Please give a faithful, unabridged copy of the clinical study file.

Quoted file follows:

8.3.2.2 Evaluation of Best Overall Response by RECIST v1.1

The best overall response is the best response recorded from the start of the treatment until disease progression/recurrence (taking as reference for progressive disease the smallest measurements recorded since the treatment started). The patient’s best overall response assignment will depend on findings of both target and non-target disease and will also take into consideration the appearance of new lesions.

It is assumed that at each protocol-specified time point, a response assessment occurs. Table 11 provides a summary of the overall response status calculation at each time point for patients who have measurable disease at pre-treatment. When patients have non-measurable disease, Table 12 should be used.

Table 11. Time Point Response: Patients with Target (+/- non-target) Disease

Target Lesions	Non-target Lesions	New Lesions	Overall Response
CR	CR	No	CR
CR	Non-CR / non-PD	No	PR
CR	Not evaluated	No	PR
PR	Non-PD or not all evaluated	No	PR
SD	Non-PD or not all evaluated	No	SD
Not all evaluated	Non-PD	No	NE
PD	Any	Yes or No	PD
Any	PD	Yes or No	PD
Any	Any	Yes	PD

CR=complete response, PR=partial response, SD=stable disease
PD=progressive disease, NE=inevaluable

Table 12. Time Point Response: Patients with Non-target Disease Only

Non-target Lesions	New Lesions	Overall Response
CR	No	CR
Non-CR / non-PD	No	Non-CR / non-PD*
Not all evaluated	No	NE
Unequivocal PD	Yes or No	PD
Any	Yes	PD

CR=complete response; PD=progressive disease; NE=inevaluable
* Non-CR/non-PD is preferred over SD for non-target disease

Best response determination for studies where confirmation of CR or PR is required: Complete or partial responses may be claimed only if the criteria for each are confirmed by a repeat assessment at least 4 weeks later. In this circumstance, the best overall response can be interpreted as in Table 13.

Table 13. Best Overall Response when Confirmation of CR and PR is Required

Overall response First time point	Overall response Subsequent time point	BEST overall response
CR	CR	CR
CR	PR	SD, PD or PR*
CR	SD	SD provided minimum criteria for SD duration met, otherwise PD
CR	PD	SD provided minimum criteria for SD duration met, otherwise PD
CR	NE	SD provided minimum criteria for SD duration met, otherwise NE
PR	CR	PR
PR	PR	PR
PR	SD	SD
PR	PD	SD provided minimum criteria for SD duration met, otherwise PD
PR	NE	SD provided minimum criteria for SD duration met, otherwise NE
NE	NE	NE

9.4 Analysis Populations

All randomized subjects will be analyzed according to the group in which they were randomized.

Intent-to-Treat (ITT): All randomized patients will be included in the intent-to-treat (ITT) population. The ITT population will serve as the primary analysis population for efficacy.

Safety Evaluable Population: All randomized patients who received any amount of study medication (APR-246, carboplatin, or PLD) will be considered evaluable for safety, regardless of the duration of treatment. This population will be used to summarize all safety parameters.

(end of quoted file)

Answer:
8.3.2.2 Evaluation of Best Overall Response by RECIST v1.1

The best overall response is the best response recorded from the start of the treatment until disease progression/recurrence (taking as reference for progressive disease the smallest measurements recorded since the treatment started). The patient’s best overall response assignment will depend on findings of both target and non-target disease and will also take into consideration the appearance of new lesions.

It is assumed that at each protocol-specified time point, a response assessment occurs. Table 11 provides a summary of the overall response status calculation at each time point for patients who have measurable disease at pre-treatment. When patients have non-measurable disease, Table 12 should be used.

Table 11. Time Point Response: Patients with Target (+/- non-target) Disease

Target Lesions	Non-target Lesions	New Lesions	Overall Response
CR	CR	No	CR
CR	Non-CR / non-PD	No	PR
CR	Not evaluated	No	PR
PR	Non-PD or not all evaluated	No	PR
SD	Non-PD or not all evaluated	No	SD
Not all evaluated	Non-PD	No	NE
PD	Any	Yes or No	PD
Any	PD	Yes or No	PD
Any	Any	Yes	PD

CR=complete response, PR=partial response, SD=stable disease
PD=progressive disease, NE=inevaluable

Table 12. Time Point Response: Patients with Non-target Disease Only

Non-target Lesions	New Lesions	Overall Response
CR	No	CR
Non-CR / non-PD	No	Non-CR / non-PD*
Not all evaluated	No	NE
Unequivocal PD	Yes or No	PD
Any	Yes	PD

CR=complete response; PD=progressive disease; NE=inevaluable
* Non-CR/non-PD is preferred over SD for non-target disease

Best response determination for studies where confirmation of CR or PR is required: Complete or partial responses may be claimed only if the criteria for each are confirmed by a repeat assessment at least 4 weeks later. In this circumstance, the best overall response can be interpreted as in Table 13.

Table 13. Best Overall Response when Confirmation of CR and PR is Required

Overall response First time point	Overall response Subsequent time point	BEST overall response
CR	CR	CR
CR	PR	SD, PD or PR*
CR	SD	SD provided minimum criteria for SD duration met, otherwise PD
CR	PD	SD provided minimum criteria for SD duration met, otherwise PD
CR	NE	SD provided minimum criteria for SD duration met, otherwise NE
PR	CR	PR
PR	PR	PR
PR	SD	SD
PR	PD	SD provided minimum criteria for SD duration met, otherwise PD
PR	NE	SD provided minimum criteria for SD duration met, otherwise NE
NE	NE	NE

9.4 Analysis Populations

All randomized subjects will be analyzed according to the group in which they were randomized.

Intent-to-Treat (ITT): All randomized patients will be included in the intent-to-treat (ITT) population. The ITT population will serve as the primary analysis population for efficacy.

Safety Evaluable Population: All randomized patients who received any amount of study medication (APR-246, carboplatin, or PLD) will be considered evaluable for safety, regardless of the duration of treatment. This population will be used to summarize all safety parameters.